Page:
How did Adam Platt score the world’s most enviable job, “professional eater” for New York magazine? His new memoir, The Book of Eating, is a scarfable recounting of his travels, told through meals—and of those, his absolute best and worst, remembered and immortalized. Adam details our decade’s rise of food bloggers and restaurant reviews as cultural commentary, and the steady decline of Gourmet magazine, stuffy French food, and stuffier reviews.
Below is a peek at the first few pages, in which Adam describes a lunch with the “Insatiable Critic,” Gael Greene.
My lunch with Gael is supposed to be a polite meet-and-greet session, and also a kind of ceremonial passing of the torch from one critic to the next. With some fanfare, Gael has announced that she will be retiring from the weekly grind of restaurant reviewing at the end of the summer. After an exhaustive and mostly fruitless search during which many of the candidates seem to have turned the job down, I’ve been chosen by the magazine’s editors to take her place.
The decision is a mystery to Gael (“So what exactly were you writing about before this?” she’ll ask me) and to other people as well, including my mother, who, when she hears the unexpected news that her eldest son has decided, after bouncing around many other jobs in the realm of journalism and writing, with different levels of star-crossed success, to become a professional restaurant critic, will put down her cup of tea and say, to no one in particular, “That sounds wonderful, but I didn’t know Adam wrote very much about food.”
As usual, my mother would have a point. At the dawn of my strange, accidental career as a professional eater, I’d demonstrated a love for food and a wide-ranging appetite for culinary adventure, it’s true. But I’d never subscribed to Gourmet magazine, or Cook’s Illustrated, or any of the usual gastronomic bibles that my food-obsessed friends liked to pore over with manic, Talmudic intensity. I didn’t save menus from the restaurants I visited, or record every morsel of every dinner I’d ever eaten in my dining journal, the way serious gourmets were supposed to do.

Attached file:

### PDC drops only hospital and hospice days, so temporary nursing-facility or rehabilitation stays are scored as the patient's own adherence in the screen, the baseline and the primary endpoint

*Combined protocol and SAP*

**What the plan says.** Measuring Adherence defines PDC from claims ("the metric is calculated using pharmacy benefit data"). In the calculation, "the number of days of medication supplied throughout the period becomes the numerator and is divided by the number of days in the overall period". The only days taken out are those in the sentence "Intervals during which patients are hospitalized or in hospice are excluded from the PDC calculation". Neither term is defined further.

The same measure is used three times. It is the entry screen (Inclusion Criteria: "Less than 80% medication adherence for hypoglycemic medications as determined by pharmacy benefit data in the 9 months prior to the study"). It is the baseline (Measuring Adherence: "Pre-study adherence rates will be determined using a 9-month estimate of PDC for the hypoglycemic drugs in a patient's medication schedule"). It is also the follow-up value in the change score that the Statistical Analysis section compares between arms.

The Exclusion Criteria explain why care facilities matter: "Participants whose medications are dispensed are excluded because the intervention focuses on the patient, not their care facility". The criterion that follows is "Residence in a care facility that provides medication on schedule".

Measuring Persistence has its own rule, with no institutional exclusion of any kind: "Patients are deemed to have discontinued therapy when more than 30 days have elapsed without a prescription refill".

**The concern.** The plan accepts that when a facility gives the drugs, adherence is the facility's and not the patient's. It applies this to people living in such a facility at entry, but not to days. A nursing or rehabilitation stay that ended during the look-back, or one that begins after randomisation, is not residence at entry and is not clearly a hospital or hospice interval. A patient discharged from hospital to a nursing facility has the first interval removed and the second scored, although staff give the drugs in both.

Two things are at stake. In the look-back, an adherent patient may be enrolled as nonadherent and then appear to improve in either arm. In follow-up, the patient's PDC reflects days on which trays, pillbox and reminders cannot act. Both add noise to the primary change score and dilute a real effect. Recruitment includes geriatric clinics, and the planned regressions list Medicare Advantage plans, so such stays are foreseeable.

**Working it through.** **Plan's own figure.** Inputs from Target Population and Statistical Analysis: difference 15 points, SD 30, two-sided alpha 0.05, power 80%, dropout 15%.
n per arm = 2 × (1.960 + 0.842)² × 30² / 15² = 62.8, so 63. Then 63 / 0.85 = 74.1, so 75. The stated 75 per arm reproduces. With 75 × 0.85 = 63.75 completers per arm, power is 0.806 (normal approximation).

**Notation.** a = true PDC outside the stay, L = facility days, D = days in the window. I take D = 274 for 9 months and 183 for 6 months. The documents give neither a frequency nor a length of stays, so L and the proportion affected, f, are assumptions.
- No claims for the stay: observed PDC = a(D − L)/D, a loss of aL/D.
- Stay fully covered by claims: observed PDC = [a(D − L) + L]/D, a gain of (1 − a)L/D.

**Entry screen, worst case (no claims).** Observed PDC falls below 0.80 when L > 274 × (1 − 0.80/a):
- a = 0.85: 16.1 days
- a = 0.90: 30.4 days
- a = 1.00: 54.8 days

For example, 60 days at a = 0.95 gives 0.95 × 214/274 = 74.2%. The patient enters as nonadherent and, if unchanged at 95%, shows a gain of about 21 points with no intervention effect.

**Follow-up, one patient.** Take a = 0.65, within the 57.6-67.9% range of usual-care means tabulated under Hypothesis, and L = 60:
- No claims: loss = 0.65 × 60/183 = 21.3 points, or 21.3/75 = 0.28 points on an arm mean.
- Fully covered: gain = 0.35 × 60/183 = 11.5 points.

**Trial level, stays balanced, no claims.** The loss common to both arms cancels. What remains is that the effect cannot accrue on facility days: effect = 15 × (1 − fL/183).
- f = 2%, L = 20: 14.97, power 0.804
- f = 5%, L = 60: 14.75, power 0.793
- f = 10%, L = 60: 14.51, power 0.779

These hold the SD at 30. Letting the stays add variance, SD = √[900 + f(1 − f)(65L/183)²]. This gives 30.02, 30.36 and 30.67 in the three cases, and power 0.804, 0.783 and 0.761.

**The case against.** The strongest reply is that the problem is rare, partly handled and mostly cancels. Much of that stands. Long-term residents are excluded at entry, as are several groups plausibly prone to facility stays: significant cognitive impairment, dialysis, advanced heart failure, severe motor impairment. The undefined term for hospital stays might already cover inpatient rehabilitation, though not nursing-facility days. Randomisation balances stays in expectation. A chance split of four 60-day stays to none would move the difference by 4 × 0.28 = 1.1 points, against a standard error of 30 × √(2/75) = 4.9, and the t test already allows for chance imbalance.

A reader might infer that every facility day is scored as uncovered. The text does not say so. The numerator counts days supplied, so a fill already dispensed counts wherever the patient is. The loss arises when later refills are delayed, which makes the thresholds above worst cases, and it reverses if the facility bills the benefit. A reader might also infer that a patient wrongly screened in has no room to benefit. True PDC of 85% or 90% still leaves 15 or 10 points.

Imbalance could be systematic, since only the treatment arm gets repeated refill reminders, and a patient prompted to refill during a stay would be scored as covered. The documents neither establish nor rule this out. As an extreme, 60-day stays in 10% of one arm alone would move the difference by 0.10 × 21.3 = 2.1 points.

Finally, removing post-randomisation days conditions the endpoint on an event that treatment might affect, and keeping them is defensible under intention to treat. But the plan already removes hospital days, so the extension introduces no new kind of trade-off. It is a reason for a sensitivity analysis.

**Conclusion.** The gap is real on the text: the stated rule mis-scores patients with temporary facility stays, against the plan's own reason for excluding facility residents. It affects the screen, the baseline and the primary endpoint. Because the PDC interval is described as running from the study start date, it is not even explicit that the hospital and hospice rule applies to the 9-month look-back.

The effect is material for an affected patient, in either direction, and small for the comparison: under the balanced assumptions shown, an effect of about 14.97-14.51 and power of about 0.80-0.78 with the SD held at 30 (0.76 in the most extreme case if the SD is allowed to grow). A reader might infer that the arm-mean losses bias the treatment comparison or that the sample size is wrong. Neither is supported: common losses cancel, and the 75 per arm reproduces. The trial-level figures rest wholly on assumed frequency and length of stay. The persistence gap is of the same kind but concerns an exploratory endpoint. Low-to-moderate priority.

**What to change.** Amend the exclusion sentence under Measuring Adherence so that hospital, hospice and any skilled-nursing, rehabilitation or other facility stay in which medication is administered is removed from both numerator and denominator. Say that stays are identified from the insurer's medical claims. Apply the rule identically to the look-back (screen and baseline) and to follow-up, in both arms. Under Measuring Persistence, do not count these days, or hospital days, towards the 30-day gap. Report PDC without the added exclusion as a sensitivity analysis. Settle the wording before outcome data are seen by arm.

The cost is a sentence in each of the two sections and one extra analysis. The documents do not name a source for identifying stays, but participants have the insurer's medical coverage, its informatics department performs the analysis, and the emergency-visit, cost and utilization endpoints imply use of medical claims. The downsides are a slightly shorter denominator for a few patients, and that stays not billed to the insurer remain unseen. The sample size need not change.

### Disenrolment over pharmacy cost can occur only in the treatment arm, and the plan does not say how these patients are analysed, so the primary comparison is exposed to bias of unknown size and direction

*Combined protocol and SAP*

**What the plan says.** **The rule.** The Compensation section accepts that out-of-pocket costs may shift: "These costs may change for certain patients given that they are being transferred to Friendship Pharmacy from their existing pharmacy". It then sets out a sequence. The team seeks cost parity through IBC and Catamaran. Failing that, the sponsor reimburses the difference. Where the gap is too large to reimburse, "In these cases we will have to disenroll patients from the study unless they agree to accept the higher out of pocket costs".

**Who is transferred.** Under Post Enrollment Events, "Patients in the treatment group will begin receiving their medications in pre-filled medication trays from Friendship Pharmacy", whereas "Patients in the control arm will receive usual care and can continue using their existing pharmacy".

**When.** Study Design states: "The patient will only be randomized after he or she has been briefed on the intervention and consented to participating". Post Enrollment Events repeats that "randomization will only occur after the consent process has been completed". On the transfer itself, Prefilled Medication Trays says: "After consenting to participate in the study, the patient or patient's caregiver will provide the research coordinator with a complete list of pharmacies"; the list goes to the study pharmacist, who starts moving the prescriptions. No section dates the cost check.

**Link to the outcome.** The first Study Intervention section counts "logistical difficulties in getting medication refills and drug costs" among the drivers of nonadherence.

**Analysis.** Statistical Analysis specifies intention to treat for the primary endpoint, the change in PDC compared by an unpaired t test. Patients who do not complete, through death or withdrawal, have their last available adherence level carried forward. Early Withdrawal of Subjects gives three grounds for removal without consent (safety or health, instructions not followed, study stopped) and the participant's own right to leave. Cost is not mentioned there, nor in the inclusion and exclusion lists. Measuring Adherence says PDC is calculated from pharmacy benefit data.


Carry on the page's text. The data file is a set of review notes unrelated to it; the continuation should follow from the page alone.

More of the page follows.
I did have a mostly unread copy of M.F.K. Fisher’s famous translation of Brillat-Savarin’s The Physiology of Taste sitting on my cluttered desk, although I’d never gotten very far past the letter C. I vaguely knew who Auguste Escoffier was, but to my deep shame, I’d never heard of the real father of grand Continental haute cuisine, Antonin Carême, and if you’d asked me to describe the difference between mise en place and sous vide, chances are I would have stared at you in puzzled silence for a time and quickly changed the conversation.
Unlike many of the food obsessives I know, I’ve also never held a job in a professional kitchen, unless you count two grim weeks in college when I worked as a busboy at a restaurant in Boston, before the manager quietly let me go for what he described as “general incompetence.” I have no beloved, tattered scrapbook in which I’ve lovingly scribbled down my favorite family recipes, and I can count the number of cookbooks my wife and I own on the fingers of one hand.
The only dishes I’m able to reproduce with any reliable success in the kitchen of our little downtown New York apartment are Craig Claiborne’s durable recipe for roast chicken and an enthusiastic approximation of that nomadic northern Chinese specialty, Mongolian Hot Pot, which my mother learned in China and Hong Kong in the 1960s, and which we would attempt to approximate as we set up camp in other distant parts of the world, the way the Mongols did as they roved from place to place.
“The reservation will be under the name Mrs. Rebecca Limos,” Gael had said when she called over the ancient landline telephone wire, speaking in a deep, hushed voice that managed to sound both commanding and conspiratorial at the same time. I should arrive at precisely the appointed time, which I dimly recall was one o’clock. The restaurant’s entrance would be in the back of the hotel, not the front. She pronounced her fake name “Leee-mooohs,” drawing out the vowels in an exaggerated way.
Like many famous Michelin-starred establishments, this debut restaurant in New York had a kind of waiting area before you got to the dining room, a small, elegant space appointed with gilt-edged furniture; diners could sip champagne there or nibble on petits fours and examine the ridiculously priced wine list before moving on to the main dining room once their guests arrived. “If I’m late, wait for me there,” said Mrs. Limos, before ringing off.
“Mrs. Limos, I presume.”